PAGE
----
Red Star East: The Armed Forces of Russia in Asia

By Greg Austin; Alexey D. Muraviev | Go to book overview

A second cause of the posture of opposition arises from the lack of institutional responsiveness within the Russian administrative system. While the Foreign Ministry remains better organised than most ministries, foreign policy takes in a range of political actors, including the armed forces. As the head of the Security Council observed in an interview in June 1997: 'Not everyone appreciates state discipline. If the Prime Minister has signed agreements and the President has signed a treaty, then be so kind to implement them.'122

Another important consideration is that Russia has been severely constrained in its strategic options by the pressures of reorganising daily life in the face of severe economic and social dislocation created by the collapse of the USSR, subsequent maladministration, and lack of political and social consensus. Thus, even had the government been inclined to pursue some of the extreme and aggressive postures that have been advocated, it would have found itself bereft of the resources to carry them through with much effect. In particular, the armed forces of Russia have not really been in a fit state to conduct war. This reality was clearly demonstrated in Russia's military defeat when it sought to reassert dominance over its breakaway republic of Chechnia between 1994 and 1996. This lack of strategic choice makes it difficult to be certain of the world view held by the leaders of Russia.


CONCLUSION

Russian strategic policy in the immediate aftermath of the creation of the new state was visibly based on liberal internationalist positions having more in common with the common security doctrines of Nordic countries like Sweden than with great powers like the USA. Within a short time, the government of President Yeltsin was forced to deal with a number of compelling emergencies in the newly independent states and these exigencies resulted in the resurfacing of great power tendencies in Russia's foreign policy. Pragmatism tinged with a visceral anti-Americanism began to define Russian foreign policy. As the President became progressively weaker in domestic politics, the need to play to a variety of chauvinist sentiments became more powerful. This resulted in the dismissal of an all-too-international list foreign minister and his replacement with an all-too-pragmatic intelligence apparatchik who had risen to prominence in the Soviet era.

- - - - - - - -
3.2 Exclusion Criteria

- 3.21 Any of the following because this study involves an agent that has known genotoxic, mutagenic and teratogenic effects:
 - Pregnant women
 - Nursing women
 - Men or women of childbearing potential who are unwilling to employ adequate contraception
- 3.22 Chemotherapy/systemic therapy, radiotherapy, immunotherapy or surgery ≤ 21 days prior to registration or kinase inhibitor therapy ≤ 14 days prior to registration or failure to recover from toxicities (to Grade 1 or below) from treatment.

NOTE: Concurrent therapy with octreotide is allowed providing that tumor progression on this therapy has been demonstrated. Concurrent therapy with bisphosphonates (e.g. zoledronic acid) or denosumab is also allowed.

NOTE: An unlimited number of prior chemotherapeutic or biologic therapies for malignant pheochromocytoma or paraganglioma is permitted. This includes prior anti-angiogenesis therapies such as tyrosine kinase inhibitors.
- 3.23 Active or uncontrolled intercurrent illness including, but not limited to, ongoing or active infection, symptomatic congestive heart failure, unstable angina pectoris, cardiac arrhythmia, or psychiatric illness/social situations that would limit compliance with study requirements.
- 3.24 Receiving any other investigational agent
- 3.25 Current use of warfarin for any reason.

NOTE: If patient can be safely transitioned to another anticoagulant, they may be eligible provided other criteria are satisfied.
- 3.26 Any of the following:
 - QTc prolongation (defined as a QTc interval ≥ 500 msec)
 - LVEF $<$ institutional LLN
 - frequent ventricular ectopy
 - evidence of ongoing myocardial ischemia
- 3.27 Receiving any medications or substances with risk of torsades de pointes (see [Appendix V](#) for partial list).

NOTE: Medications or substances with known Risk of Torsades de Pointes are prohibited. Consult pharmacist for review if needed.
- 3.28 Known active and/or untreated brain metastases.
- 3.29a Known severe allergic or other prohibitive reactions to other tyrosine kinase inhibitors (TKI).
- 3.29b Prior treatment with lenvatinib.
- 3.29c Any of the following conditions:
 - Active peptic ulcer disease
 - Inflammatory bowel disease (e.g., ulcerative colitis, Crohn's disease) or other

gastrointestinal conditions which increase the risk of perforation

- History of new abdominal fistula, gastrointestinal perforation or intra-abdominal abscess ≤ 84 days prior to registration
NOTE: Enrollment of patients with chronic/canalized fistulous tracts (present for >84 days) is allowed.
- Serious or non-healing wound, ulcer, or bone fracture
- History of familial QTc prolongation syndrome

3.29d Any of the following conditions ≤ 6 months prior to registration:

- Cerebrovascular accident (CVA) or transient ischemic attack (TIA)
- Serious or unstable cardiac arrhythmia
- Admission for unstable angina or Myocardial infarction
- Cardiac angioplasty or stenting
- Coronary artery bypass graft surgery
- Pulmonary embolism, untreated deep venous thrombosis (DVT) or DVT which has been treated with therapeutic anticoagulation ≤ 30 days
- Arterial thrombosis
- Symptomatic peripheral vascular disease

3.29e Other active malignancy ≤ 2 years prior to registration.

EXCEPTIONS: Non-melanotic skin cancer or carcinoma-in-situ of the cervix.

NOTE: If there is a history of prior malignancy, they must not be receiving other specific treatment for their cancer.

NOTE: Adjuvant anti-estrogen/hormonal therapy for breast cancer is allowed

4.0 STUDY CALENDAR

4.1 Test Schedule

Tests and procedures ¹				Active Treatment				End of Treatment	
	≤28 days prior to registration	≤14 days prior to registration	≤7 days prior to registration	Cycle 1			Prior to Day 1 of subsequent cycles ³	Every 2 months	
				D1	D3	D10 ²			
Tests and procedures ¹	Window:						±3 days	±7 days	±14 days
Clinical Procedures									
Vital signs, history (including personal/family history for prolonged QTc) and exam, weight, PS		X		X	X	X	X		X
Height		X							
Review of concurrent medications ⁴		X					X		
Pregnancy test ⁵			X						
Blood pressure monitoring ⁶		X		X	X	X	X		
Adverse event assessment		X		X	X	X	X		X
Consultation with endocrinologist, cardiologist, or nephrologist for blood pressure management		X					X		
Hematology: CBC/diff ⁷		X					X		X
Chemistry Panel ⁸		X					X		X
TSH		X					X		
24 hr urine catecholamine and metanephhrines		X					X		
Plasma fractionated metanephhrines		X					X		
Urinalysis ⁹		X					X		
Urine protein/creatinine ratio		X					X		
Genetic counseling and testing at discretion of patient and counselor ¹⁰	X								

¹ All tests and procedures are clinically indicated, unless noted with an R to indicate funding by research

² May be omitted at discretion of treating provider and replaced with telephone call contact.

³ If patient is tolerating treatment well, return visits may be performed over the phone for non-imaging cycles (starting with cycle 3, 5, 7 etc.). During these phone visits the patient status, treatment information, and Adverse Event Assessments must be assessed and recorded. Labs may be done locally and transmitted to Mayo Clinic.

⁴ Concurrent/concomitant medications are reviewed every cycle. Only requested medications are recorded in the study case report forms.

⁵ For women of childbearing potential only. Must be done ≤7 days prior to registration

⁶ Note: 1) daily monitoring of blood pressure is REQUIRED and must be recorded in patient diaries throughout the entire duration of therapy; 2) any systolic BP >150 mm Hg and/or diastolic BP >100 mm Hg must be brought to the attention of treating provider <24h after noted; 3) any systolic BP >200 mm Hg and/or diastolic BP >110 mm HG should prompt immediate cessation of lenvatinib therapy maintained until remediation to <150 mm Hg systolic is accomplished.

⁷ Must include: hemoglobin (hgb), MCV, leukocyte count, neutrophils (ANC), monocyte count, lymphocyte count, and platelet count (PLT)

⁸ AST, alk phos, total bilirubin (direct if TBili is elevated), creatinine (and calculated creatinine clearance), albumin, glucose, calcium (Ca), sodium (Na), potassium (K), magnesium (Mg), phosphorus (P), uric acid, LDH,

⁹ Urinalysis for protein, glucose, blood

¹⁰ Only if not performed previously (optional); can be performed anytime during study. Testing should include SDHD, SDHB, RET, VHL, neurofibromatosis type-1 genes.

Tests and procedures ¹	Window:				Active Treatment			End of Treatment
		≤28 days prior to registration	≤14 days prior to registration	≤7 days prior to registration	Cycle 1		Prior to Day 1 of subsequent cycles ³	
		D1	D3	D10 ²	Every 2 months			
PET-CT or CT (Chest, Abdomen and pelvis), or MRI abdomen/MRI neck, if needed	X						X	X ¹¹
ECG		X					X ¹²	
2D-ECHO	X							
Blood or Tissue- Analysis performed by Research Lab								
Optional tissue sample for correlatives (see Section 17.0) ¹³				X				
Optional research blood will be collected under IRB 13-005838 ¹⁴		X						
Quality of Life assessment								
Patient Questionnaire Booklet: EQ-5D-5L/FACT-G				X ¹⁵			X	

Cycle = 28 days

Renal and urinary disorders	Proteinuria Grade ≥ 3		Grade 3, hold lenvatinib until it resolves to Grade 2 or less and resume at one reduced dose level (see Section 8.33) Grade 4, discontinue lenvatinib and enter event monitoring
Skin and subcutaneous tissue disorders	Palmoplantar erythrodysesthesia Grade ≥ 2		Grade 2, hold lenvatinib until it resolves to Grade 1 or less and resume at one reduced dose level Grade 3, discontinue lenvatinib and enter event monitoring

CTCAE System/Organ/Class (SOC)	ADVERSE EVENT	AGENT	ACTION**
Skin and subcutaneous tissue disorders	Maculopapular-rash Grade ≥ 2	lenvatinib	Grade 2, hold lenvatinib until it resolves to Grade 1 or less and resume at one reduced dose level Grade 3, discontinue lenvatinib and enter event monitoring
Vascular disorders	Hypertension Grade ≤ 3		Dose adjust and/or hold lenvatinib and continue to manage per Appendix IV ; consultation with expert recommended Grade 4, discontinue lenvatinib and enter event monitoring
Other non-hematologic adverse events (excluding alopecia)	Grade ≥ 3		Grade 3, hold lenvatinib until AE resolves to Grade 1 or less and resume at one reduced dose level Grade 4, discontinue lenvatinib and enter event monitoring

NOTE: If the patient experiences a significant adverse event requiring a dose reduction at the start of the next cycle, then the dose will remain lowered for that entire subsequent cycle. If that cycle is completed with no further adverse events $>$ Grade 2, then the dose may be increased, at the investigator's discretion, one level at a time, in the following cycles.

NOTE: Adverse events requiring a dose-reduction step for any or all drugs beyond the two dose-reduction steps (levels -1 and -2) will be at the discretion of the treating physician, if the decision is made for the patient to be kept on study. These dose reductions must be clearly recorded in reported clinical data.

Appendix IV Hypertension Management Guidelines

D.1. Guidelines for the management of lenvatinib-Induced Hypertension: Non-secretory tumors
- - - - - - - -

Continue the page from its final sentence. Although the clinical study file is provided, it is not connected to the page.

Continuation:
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Red Star East: The Armed Forces of Russia in Asia
Table of contents

Table of contents

  • The Armed Forces of Asia ii
  • Title Page iii
  • Foreword v
  • Contents vii
  • List of Maps, Tables and Figures viii
  • About the Authors x
  • Preface xii
  • Acknowledgements xv
  • Note on Transliteration of Russian and Citation of Sources xvi
  • 1 - Russia: Rebuilding the State, Reconstituting the Nation 1
  • Conclusion 37
  • 2 - Russia East of the Ural Mountains 39
  • Conclusion 60
  • 3 - National Strategic Policy 62
  • Conclusion 93
  • 4 - Strategic Policy in the Asia-Pacific 96
  • Conclusion 128
  • 5 - Military Doctrine and Force Posture 130
  • Conclusion 180
  • 6 - Nuclear Forces 182
  • Conclusion 202
  • 7 - Naval Forces 204
  • Conclusion 232
  • 8 - Air Forces 234
  • Conclusion 254
  • 9 - Ground Forces 257
  • Conclusion 286
  • 10 - Military Industry and Regional Arms Sales 287
  • Conclusion 312
  • Conclusion 314
  • Appendix 319
  • Notes 323
  • Bibliography 380
  • Index 389
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